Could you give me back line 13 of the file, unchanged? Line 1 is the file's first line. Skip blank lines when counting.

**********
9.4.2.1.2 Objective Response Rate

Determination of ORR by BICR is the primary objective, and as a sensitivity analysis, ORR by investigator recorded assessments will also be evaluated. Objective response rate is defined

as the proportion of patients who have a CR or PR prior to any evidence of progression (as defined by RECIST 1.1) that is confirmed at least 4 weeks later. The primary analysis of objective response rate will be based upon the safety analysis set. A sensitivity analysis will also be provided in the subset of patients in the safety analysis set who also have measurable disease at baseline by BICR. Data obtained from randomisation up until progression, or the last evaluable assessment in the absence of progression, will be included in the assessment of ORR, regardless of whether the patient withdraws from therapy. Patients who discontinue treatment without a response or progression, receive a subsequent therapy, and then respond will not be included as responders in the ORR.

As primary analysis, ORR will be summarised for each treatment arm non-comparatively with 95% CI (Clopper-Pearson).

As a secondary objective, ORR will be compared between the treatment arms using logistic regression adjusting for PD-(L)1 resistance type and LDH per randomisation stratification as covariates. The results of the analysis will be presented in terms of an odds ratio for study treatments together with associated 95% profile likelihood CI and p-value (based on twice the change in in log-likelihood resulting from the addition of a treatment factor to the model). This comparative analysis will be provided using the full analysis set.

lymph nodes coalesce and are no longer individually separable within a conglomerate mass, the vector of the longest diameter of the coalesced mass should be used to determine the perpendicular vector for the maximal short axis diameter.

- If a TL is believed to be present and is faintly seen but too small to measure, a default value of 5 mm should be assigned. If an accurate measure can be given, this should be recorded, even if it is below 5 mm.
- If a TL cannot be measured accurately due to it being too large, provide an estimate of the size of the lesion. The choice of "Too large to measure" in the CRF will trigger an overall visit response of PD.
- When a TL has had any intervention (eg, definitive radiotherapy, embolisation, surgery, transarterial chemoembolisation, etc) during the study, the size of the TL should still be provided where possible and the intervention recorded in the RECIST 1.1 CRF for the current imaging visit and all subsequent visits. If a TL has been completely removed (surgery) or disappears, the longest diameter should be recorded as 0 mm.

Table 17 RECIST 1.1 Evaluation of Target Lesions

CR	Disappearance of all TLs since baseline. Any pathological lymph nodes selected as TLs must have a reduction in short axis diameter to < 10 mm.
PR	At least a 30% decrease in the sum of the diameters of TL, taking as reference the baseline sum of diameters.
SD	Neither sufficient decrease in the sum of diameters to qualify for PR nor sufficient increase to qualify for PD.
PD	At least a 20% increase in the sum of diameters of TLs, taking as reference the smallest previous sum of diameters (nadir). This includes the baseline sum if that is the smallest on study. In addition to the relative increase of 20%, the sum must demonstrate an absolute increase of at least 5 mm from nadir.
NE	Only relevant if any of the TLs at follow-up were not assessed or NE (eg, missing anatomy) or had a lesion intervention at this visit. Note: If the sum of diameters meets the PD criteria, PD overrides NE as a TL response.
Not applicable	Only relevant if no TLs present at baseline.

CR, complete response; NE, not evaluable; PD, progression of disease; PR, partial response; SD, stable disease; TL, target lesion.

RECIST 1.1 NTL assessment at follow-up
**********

SD	Neither sufficient decrease in the sum of diameters to qualify for PR nor sufficient increase to qualify for PD.